The Comcasa event is important for the finality that it provides to the US-India equation in the matter of condemning Pakistan as the harborer of Islamic terror. The joint statement issued on the occasion mentioned cross border terrorist attacks against India and named Pakistan twice in urging that country to act against the terror outfits that target India. The statement announced that 'the counter- terrorism cooperation between India and the US has acquired a new qualitative edge and purpose'. The two sides agreed to deepen ties in international forums such as the UN and the Financial Action Task Force and equally significantly discussed the ongoing efforts by India and the US in promoting an Afghan-led, Afghan- owned and Afghan government- controlled reconciliation process.
All of this reflects a developing situation on the Indian sub continent in which India has to watch out against an increased hostility from Pakistan. Prime Minister Imran Khan in concert with the Pak army is likely play the Taliban card in Afghanistan to maintain his country's sway there. It is Pakistan that had installed the Islamic Emirate of Afghanistan at Kabul under the Taliban in 1996. Before 9/11 Pakistan had no problem with the Islamic radicals of Al Qaeda- Taliban combine simply because they occupied a significant part of the Islamic spectrum in that country. Pak army could pretend to fight them on behalf of the Americans in the 'war on terror' only up to a point. With the India- US entente now acting firmly against the new global terror that was whipped up on the faith- based motivation of Jehad, Imran regime is already moving in the direction of considering Islamic radicals as its own instrument. After snubbing the US on the 'war on terror' Imran Khan has lost no time in describing friendship with China as the cornerstone of Pakistan's foreign policy and pledging his government not only to the completion of CPEC but also to the extension of the 'corridor' towards Afghanistan. India has to reset its strategy to deal with the Pak- Afghan belt on one hand and the externally instigated violence in Kashmir on the other.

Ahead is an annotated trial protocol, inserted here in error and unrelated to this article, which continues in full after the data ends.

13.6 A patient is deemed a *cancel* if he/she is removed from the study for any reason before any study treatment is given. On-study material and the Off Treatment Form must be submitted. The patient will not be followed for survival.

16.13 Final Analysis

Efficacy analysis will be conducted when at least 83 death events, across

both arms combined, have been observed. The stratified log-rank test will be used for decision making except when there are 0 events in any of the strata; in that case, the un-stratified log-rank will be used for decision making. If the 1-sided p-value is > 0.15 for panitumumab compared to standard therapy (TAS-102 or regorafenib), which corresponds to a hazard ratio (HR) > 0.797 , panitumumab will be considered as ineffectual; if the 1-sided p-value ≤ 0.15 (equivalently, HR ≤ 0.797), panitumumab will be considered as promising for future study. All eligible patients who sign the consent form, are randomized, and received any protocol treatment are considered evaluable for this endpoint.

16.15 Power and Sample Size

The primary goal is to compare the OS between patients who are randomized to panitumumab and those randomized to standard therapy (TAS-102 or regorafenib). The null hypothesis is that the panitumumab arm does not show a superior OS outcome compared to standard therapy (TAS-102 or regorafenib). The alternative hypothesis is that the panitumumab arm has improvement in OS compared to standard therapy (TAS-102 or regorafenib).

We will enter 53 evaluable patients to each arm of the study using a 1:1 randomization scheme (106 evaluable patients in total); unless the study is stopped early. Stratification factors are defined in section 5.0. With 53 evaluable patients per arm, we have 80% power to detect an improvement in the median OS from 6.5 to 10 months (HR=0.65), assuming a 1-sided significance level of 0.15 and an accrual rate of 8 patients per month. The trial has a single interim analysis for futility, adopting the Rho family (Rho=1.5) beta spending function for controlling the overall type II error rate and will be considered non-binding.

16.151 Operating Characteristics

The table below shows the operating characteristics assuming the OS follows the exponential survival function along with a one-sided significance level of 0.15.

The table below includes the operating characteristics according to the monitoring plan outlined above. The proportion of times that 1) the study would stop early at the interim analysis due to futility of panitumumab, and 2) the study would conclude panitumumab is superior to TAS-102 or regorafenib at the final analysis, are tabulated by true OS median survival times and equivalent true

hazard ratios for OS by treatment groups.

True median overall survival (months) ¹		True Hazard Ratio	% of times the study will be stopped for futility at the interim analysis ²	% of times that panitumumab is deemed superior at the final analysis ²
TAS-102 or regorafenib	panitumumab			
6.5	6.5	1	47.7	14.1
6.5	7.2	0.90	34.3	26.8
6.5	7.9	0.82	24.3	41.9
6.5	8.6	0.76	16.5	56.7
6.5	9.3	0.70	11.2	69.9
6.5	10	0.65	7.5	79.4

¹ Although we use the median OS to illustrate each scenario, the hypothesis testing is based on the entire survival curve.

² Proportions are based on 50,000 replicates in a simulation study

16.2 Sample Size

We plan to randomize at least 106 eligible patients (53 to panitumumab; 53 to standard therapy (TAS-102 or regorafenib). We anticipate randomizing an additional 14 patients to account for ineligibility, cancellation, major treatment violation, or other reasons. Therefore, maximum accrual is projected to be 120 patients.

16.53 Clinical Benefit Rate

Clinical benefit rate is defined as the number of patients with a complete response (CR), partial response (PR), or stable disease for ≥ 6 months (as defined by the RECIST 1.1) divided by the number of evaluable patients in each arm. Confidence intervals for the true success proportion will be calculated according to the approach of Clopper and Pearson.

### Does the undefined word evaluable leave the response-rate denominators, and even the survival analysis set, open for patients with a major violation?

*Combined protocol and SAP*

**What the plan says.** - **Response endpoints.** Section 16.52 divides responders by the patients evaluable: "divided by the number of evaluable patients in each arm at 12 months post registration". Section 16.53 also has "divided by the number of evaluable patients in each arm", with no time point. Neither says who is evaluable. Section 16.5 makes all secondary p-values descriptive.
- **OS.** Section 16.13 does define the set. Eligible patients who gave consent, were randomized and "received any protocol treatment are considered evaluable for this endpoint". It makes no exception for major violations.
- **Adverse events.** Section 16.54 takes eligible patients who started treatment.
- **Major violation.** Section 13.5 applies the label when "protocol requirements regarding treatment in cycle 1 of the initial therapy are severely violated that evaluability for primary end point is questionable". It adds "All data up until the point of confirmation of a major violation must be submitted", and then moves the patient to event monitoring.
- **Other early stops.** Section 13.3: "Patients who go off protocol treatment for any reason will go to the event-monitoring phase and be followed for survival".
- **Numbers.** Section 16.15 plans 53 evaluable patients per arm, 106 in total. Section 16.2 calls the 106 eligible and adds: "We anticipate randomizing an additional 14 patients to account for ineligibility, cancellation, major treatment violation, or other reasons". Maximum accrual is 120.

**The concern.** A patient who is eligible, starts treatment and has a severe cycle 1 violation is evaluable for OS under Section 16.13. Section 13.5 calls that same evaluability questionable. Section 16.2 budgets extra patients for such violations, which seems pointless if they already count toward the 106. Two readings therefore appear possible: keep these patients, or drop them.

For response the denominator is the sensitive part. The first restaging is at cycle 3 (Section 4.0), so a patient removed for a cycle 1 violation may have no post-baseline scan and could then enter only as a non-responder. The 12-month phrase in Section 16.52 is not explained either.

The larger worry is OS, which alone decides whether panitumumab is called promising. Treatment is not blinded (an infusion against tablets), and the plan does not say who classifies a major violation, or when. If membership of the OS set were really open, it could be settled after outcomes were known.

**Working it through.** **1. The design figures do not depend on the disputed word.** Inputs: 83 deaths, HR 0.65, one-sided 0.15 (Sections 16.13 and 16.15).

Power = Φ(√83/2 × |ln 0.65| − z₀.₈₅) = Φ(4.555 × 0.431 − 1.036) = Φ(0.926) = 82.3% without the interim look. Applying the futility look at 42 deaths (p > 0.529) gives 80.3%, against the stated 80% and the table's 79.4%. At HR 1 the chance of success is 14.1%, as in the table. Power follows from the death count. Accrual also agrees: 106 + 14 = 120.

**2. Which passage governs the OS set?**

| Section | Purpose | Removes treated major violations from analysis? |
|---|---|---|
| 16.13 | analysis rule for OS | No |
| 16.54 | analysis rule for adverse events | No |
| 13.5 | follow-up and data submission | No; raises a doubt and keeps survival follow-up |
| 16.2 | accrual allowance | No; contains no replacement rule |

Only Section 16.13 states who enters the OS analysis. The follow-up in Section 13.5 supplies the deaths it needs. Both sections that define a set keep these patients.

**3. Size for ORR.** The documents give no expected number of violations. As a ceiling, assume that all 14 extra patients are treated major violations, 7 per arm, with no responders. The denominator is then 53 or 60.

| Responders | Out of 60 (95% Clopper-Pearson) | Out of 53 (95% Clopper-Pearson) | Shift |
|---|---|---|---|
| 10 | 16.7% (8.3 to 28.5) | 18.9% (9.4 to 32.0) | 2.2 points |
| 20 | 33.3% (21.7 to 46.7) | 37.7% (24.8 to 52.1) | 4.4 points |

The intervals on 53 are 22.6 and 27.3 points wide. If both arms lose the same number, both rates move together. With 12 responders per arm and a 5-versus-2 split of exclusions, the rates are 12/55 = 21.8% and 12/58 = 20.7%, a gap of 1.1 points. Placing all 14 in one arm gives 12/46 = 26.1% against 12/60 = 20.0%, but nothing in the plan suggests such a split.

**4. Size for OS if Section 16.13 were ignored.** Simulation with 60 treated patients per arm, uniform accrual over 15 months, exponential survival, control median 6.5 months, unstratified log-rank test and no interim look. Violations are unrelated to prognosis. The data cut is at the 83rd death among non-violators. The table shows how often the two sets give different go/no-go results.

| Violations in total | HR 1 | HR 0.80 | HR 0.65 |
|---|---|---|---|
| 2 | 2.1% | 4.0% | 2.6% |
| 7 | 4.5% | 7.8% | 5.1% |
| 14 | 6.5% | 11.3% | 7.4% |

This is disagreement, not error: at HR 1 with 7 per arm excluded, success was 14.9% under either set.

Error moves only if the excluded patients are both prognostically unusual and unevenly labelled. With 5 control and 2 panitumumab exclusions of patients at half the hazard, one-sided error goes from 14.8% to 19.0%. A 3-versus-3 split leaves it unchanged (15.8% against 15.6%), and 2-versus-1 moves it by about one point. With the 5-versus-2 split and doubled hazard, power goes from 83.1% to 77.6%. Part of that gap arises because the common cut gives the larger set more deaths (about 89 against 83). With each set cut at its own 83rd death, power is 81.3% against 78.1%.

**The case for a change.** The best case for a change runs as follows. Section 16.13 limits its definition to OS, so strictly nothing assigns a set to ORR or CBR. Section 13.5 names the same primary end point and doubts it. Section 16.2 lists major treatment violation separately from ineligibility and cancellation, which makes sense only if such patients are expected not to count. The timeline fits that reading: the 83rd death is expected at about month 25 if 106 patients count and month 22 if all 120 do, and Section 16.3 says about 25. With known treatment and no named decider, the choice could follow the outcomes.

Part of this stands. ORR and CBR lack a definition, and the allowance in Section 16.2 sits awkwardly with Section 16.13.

(The writer is the former director Intelligence Bureau)